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Title: Effect of aflatoxin B-1 on transmissibility,course of infection and chemotherapy of Trypanosoma congolese in Mice
Authors: Kipcho, Davis,Mukabane
Keywords: Parasitology
Issue Date: Oct-2014
Publisher: Egerton University
Abstract: Nlycotoxins are secondary metabolites produced by many fungi known to be common contaminants of both human food and animal feed. If ingested in minute but regular doses, they are known to cause suppression of the immune system and therefore, alter pathogenesis of many infectious diseases. Trypanosoma congolense an intravascular parasite is the most important cause of African animal trypanosomoses. The objective of this work was to investigate the effect of aflatoxin B-l(AFB-1) a common mycotoxin on transmissibility and course of infection of T. congolense. Female Swiss white mice were intra-peritoneally injected with O.5mg/kg body weight of aflatoxin B-l upto l0 times and on the 21“ day post commencement of injection of AFB-1 were infected with T. congolense. Parasitological parameters including clinical signs, weight, packed cell volume and parasitaemia levels of aflatoxin B-1-injected-T. c0ng0lense- infected mice were compared with those of T. congolense-infected mice. In a separate study, aflatoxin B-1-injected-T. congolense-infected and T. congolense-infected mice were fed on by 400 tsetse flies. Some of these flies were dissected to observe establishment of infection in their midgut and proboscis. The remaining tsetse flies were used to cyclically infect 100 mice. Analysis of variance (ANOVA) and mean separation methods were used to determine differences between the test and control mice while Kaplan Meier method was used to analyze and compare the survival between the two groups of mice. It was observed that there was no significant difference in pre-patent periods, packed cell volume and parasitemia levels of the mice. Mean body weight was significantly different (p<0.05) and clinical signs were more pronounced in aflatoxin B-l-injected-T. congolense-infected mice than T. cangolense-infected mice. Two out of the 12 treated mice relapsed on day 20 post treatment and survived for upto 45 days later. Establishment of infection within the tsetse flies and subsequent transmission to uninfected mice was also not significant. It was concluded that aflatoxin B-1 has an effect on the pathogenesis, and not on transmissibility and response of T. congolense to chemotherapy.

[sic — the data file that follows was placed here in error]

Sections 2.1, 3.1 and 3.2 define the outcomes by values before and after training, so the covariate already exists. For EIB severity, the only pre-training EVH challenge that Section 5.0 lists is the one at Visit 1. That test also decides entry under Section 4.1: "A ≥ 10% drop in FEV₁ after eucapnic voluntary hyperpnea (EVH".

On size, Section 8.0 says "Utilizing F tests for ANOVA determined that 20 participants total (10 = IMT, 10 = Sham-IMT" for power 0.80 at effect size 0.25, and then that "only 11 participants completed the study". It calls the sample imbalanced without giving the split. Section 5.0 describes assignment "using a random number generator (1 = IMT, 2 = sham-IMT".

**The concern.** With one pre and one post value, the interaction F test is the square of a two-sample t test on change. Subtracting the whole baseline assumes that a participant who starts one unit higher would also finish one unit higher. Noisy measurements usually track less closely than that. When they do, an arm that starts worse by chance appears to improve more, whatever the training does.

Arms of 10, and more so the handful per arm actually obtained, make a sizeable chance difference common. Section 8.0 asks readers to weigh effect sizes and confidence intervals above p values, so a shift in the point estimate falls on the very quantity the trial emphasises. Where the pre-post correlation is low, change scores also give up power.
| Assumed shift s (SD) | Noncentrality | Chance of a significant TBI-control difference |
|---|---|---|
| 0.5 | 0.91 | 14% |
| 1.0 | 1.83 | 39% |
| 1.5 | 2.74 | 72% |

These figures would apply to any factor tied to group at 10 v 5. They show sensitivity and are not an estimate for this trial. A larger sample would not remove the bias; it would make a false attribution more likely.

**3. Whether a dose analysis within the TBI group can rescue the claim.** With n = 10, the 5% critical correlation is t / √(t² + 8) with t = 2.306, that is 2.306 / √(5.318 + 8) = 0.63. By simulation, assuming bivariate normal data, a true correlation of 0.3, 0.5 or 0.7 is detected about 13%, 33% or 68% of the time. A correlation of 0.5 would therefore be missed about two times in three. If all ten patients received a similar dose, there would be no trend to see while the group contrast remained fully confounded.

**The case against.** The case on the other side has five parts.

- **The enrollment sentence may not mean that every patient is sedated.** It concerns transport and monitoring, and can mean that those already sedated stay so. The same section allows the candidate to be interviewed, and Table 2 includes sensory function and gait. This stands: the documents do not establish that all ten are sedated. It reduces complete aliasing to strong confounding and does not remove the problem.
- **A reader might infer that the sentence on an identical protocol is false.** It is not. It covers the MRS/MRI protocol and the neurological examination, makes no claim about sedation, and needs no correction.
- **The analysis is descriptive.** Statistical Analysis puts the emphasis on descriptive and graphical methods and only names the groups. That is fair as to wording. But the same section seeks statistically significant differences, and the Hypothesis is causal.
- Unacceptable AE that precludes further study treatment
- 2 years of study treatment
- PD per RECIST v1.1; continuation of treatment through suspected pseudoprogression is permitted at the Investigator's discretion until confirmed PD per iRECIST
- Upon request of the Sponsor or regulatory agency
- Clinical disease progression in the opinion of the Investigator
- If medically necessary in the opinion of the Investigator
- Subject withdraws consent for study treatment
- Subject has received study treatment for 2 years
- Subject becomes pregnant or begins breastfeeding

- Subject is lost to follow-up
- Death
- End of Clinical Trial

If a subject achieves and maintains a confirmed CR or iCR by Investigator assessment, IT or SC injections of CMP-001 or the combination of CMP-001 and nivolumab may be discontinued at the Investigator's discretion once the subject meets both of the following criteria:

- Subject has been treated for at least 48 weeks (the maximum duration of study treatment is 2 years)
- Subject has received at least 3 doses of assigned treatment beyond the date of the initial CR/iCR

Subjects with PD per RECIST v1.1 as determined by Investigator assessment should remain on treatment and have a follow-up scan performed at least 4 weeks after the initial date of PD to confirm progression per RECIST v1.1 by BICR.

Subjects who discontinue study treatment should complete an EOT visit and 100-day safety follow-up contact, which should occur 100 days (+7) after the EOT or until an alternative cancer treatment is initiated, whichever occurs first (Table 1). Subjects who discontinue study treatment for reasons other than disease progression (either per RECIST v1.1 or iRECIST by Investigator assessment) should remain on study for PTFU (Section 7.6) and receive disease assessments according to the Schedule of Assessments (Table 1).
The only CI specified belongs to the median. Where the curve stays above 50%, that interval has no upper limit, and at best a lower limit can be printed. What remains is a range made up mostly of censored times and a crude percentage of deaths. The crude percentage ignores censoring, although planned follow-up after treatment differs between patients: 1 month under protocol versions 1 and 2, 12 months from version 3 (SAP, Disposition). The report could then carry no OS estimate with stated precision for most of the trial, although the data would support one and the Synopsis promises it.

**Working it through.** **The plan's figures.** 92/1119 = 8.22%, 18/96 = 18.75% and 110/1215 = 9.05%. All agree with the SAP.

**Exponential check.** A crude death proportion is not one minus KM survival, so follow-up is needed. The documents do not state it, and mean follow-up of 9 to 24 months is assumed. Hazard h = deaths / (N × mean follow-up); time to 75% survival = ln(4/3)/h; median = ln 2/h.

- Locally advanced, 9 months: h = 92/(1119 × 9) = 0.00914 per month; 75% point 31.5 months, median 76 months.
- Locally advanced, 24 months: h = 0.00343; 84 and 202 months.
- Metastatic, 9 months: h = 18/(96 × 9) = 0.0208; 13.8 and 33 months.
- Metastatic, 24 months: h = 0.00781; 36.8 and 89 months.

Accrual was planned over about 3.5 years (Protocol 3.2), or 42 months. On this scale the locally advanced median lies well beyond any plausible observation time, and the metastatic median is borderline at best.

Appears in Collections:Faculty of Health Sciences

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